Teaching Primary Language Arts

Those beginning years as your child is developing his/her language and using it to create imaginative stories and interesting drawings are amazing. Those are the teachable moments to use as a springboard for the future. If you can get your very young child to create literary works and present them to an audience at a young age, then speaking to an audience as they get older won’t be such a big deal.

Research has also shown that children who read and write creatively as well as learn grammar and syntax are more competent in grammar, vocabulary, and spelling. However, children who learn grammar, vocab, and spelling separately without reading and writing don’t show the same levels of competency.

The goal is to encourage a well rounded experience within the language arts. Encourage reading and then express the “inflow” by creatively expressing themselves with writing. Here are a few tips to help you effectively encourage your primary learner in language arts.

  • Use English precisely, don’t talk baby talk or talk down to early learners.
  • Early learners are ready to compose stories way before they are capableĀ  to write them down on their own. You can use this as a fun way to give them experience. Let them dictate a story to you as you write it down.
  • Don’t require extensive amounts of written work from your early learner. Do some of the work orally, or help them with their writing.
  • Help your children create their own books. Some of the most amazing books are ones that have been created from scratch. Hand sew several card stock pages together, and use cardboard to make a cover. You can even cover this with really interesting scrapbooking paper for an awesome little book.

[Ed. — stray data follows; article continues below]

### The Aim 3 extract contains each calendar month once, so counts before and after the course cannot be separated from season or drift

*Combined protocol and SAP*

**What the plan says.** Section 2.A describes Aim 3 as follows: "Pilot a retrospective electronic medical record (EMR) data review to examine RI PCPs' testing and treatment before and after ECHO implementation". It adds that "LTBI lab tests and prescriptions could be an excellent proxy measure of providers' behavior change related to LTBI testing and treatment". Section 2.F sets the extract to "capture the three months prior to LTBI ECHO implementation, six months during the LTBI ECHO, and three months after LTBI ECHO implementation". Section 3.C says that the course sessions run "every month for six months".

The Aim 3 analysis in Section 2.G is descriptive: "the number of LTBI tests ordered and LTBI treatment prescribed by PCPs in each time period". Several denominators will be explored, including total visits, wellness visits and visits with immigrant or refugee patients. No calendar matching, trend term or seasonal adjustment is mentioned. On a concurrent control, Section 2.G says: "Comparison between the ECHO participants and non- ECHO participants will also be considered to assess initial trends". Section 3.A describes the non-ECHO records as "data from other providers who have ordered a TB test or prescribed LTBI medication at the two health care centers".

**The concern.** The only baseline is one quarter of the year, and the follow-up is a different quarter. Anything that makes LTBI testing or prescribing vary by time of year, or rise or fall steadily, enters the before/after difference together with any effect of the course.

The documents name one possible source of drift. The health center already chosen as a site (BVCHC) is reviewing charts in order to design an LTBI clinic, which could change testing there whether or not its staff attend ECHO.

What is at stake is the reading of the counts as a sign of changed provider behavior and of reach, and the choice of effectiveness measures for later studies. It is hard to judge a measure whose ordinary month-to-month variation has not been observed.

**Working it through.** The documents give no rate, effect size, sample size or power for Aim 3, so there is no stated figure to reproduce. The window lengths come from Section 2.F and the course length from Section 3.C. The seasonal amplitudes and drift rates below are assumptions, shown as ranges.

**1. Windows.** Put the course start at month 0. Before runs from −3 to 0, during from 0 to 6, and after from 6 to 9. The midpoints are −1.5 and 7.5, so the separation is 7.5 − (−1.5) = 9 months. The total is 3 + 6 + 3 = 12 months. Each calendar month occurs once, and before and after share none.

• Provide and audience for you children’s play. I can remember as a young child getting my sisters and dog together to put on a circus for my parents to come and visit… complete with tickets and “wild beasts.”
  • Allow children plenty of time for inventive play. Imagination is so important. In our modern technological age, children are daily being robbed of their imagination by television, video games, and computer. Shut off the electronics and go play!
  • Don’t purchase elaborate resources for your early learner. Simple handmade workpages that present single letters of the alphabet or ones that you and your child draw picture representations of are highly effective. Allow play even while learning. Keep your child interested and motivated, seatwork and intensive books and writing requirements will give them a tedious view of school. Keeping homeschooling interesting is a vital part of teaching the early learner.

Check out the book – The Power of Play by David Elkind